Under those circumstances people and companies had a right to rely on the premise that their conduct that was in the gap area -- conduct that fell outside the Illinois-case-defined reach of Section 2-209, though it came within the potential reach of the Due Process Clause -- would not later force them into Illinois courts to respond to claims stemming from that very conduct. And for courts to defeat those justified expectations would tend to undercut the notions of predictability of legal rules, and of the consequences of engaging in conduct in reliance on those rules, that implicate due process considerations.
Familiar principles teach that statutes should be construed, if reasonably possible, to avoid such potential constitutional infirmities. And a reading of Section 2-209(c) as stating a rule that is applicable only to future and not to past conduct (like all the rest of Section 2-209) serves those principles, as well as being the most logical reading of the statutory language in its own context.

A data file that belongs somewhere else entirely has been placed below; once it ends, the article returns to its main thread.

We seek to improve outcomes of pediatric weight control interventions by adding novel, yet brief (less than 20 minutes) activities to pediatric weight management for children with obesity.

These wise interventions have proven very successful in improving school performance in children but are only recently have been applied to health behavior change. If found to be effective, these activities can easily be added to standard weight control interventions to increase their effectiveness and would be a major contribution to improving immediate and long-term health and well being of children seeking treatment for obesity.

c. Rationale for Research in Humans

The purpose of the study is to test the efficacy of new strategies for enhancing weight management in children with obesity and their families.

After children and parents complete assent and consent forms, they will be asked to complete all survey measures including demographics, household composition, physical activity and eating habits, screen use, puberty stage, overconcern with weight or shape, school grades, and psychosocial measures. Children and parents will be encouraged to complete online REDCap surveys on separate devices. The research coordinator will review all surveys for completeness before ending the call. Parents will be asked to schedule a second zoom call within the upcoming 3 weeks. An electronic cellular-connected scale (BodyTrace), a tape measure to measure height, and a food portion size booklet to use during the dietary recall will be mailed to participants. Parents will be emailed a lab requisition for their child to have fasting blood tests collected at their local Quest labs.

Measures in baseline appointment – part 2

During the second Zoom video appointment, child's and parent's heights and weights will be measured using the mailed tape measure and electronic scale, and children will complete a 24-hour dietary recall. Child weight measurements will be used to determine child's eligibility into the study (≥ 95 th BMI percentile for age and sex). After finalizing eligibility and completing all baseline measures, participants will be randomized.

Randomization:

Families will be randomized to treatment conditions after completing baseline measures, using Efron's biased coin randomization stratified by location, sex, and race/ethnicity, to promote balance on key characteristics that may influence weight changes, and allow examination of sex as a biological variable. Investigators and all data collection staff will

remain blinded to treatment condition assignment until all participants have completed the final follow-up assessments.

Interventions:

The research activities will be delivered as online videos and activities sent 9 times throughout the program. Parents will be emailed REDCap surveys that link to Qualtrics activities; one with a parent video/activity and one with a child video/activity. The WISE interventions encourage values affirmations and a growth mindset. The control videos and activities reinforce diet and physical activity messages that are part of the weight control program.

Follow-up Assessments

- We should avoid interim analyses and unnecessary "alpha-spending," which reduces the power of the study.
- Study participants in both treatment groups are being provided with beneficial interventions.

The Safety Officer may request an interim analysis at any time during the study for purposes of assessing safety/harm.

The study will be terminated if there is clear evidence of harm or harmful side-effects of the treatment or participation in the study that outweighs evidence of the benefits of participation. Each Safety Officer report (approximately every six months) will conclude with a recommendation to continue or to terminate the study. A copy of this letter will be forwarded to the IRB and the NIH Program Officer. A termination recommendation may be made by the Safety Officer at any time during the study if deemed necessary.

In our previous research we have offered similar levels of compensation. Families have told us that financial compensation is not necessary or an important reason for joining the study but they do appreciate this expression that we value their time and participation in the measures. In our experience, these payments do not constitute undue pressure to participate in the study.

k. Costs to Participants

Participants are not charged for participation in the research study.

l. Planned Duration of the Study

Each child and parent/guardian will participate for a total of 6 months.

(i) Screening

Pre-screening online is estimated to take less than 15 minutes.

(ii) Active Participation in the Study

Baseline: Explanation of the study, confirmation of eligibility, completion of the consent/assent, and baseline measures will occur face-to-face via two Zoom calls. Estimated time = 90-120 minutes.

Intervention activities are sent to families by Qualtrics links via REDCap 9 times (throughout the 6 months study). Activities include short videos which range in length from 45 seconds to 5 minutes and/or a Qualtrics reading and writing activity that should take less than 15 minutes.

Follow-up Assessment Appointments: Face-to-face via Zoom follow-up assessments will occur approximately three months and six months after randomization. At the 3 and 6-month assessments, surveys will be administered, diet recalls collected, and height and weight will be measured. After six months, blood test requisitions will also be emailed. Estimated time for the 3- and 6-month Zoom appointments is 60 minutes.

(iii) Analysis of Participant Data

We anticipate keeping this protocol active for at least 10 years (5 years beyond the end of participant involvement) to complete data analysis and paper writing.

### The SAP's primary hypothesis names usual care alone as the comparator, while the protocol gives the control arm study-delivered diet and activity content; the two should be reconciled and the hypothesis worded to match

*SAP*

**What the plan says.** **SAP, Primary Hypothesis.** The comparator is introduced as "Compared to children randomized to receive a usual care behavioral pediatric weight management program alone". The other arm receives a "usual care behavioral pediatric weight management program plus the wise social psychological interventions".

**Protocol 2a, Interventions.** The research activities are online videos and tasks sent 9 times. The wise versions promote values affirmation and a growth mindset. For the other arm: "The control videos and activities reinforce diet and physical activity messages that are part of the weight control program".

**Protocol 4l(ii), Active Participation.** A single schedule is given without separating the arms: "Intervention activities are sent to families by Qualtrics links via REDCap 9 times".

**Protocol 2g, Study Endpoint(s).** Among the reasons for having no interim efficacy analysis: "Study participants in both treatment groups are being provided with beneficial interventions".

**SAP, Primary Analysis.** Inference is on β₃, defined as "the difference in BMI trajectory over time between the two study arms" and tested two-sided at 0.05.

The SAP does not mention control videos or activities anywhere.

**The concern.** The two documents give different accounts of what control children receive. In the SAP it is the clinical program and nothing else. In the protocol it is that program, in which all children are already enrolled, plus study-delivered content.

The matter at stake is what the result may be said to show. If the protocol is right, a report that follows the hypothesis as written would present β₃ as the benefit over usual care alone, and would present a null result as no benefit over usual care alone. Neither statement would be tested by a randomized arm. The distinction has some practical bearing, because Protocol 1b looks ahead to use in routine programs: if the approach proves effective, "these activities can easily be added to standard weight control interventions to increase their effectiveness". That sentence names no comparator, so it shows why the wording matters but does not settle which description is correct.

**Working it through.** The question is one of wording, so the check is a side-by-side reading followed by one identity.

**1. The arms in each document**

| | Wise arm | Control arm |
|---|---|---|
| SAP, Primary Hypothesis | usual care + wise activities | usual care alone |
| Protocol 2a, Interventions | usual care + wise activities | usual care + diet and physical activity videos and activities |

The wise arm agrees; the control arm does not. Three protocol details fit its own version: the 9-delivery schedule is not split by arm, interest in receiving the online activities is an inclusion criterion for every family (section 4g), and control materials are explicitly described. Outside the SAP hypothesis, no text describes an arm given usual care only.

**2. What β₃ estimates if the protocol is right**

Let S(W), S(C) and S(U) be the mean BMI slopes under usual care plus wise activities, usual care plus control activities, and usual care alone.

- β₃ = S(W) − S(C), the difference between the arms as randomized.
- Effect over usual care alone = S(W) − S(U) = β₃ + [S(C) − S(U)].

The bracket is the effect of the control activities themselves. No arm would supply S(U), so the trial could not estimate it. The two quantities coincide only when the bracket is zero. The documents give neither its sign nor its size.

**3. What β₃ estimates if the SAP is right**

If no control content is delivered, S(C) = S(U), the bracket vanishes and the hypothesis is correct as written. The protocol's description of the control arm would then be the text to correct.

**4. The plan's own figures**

It is true that FMC, 892 F.2d at 1311 n. 5 said that the Court of Appeals was applying the pre-1989-amendment version of the long-arm statute "because this change became effective after the present case was filed. . . ." But the Court of Appeals was not there called upon to examine the issue discussed here, and that offhand dictum cannot be viewed as controlling.
Accordingly the parties are directed to address the issue now before this Court in terms of the pre-1989-amendment version of Section 2-209. This Court will await the completion of the parties' briefing on the current motion.
Date: March 27, 1990